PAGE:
With one day of “exploration time” remaining, I woke early the next morning wishing vaguely that I had a car for one day. So much to explore! I set off walking with a map, a bottle of water, some dried fruit, a book, and my camera. One little by-road led to another — I walked the back side of the peninsula, on graveled roads that wound and curved in and out of bayside coves where the map showed them going straight around, and only straightened out to climb “straight” up and over more steep hills.
Finding a walking route (Nyhon Track) I followed it up into the steep hillside where flocks of sheep where grazing, oblivious to the incredible views beneath them. Emerging back onto Sandymount gravel road on the other side of the ridge, I walked around to Ridge Road, and down through more sheepfarm fields into sand dunes until I came at last to Sandfly Bay. It was blisteringly hot, and I cooled my feet in a freshwater stream where it flowed down to the sea. That wasn’t cold enough, so I went out to walk in the waves. Further down the beach, there was a “hide” constructed for viewing the elusive yellow-eyed penguin, which I spent several hours in (without luck). These penguins are very shy, and sneak out of their nests in the grass and dune scrub very early in the morning, and spend the day at sea, fishing. Sometimes (this time of year they have hungry chicks in the nest) they come back ashore during the day, but I was not lucky enough to see this phenomenon. Below, a great sea-lion basked in the sun. Having been chased off a beach by a sea-lion in the Catlins, I gave him plenty of room when I walked back down the beach. I sat in the sand, and finished speed-reading a short strange novel by D. Adams (Dirk Gently’s Holistic Detective Agency) – author of Hitchhiker’s Guide… which included, among other things, time travel, some very early models of Macintosh computers (!), and the albatross of Ancient Mariner fame. Then I walked (by now, trudged) back up the steep sand dunes and sheep pastures to reach the “Highcliff Road” back down into Portobello.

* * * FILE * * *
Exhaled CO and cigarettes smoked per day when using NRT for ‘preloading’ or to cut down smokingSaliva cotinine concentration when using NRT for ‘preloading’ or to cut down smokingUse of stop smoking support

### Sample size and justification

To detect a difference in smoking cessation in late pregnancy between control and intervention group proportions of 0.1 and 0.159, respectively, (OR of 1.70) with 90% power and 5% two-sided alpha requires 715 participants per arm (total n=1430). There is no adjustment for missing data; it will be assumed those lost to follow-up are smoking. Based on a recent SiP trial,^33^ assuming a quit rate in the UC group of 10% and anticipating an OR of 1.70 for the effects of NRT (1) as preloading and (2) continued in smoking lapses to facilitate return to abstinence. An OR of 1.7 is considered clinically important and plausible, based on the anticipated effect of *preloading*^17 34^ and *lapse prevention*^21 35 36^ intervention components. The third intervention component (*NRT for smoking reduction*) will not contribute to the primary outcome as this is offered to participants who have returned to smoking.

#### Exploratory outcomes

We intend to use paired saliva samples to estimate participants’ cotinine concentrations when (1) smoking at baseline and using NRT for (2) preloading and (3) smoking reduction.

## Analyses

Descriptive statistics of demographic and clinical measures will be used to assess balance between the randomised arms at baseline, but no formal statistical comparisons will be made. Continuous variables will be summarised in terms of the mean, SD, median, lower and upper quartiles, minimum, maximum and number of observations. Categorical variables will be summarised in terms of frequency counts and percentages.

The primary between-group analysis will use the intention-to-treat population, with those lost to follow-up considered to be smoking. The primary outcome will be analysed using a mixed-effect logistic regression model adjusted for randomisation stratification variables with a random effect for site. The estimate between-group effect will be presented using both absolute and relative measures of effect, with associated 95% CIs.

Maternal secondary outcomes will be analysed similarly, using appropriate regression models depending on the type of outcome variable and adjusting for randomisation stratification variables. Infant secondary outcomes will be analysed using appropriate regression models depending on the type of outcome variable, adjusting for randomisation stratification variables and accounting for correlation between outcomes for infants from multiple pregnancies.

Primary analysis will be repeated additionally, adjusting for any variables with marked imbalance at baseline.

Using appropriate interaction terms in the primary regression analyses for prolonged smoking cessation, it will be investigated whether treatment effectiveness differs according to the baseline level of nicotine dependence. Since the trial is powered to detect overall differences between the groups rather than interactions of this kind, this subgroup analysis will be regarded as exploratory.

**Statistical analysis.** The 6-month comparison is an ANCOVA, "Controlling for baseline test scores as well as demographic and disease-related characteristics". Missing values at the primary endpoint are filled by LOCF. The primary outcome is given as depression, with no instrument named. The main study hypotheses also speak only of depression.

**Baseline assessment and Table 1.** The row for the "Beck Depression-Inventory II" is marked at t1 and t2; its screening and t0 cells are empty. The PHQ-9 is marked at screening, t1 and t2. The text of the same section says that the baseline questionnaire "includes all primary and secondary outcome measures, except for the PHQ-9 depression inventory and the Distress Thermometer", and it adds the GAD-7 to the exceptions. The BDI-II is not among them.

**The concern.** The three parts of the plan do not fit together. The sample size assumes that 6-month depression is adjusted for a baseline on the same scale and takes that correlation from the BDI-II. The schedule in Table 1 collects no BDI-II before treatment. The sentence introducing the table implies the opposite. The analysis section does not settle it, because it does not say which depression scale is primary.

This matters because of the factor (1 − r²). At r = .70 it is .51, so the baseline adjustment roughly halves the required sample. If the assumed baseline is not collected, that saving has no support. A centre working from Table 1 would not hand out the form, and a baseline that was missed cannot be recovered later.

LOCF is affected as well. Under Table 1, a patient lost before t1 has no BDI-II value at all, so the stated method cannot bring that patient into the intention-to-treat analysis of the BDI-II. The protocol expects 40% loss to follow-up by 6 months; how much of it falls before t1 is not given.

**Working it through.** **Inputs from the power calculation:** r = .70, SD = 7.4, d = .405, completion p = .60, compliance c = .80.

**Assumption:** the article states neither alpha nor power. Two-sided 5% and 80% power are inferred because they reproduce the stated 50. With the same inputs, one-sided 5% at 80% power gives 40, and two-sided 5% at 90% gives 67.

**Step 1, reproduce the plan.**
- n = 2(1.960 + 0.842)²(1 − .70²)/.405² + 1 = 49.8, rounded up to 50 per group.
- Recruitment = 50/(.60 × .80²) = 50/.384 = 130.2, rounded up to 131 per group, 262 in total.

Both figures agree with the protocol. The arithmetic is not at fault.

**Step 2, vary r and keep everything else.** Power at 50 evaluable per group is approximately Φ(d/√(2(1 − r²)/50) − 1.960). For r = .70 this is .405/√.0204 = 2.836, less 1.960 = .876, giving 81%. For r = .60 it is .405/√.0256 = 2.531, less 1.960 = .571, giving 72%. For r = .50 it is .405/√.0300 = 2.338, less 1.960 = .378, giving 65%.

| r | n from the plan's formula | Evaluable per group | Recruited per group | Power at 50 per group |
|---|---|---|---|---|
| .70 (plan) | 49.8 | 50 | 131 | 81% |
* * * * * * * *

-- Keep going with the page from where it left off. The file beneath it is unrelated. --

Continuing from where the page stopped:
I tried my luck at hitching a ride, as I was getting weary (it was still very hot and I was down to a few sips of water) — but did not get a ride until I was about 2 kilometers from Portobello. A woman picked me up and said I could ride in the back of the car, with her son. I asked him what he’d done today, and he kept me entertained with a litany of all the various errands on which he’d accompanied her, the names of his pets, etc. She dropped me in Portobello, where I decided to celebrate my long day with a liter of ice-water and a small cold beer at the Portobello pub. I sat under the shade of an umbrella, and was soon joined by a couple from British Columbia. We got along quite well, and had a lovely conversation about our various impressions of New Zealand. They love it so much they are coming back in November to spend “5 MONTHS” — a notion which left me completely envious. They gave me a lift back up the harbor to my hostel, just to be nice.
Now I am heading to Christchurch on the Atomic Shuttle bus, for a final night’s stay at the Windsor Hotel, since they were so wonderful to me when I was heading to/from Antarctica. I leave for CONUS (Continental United States — an Antarctic program acronym) tomorrow afternoon (1-25-06). Sniff. Tomorrow afternoon I’ll pick up my Antarctic duffel from storage, and then — well — it feels like I should be getting my orange ECW bags and suiting up in my parka, and catching the next transport plane back down to the Ice!
At the risk of sounding greedy: I’m not really ready to stop traveling! At every hostel, I seem to meet 20-year-old girls who are heading off to see the world, with “working visas” to spend a year in New Zealand alone. I could keep going, letting each day unfold as it wishes. This time of travel has been so incredible — so good for my spirit — and so mind-expanding — in short, I have felt truly “alive” during the last several months.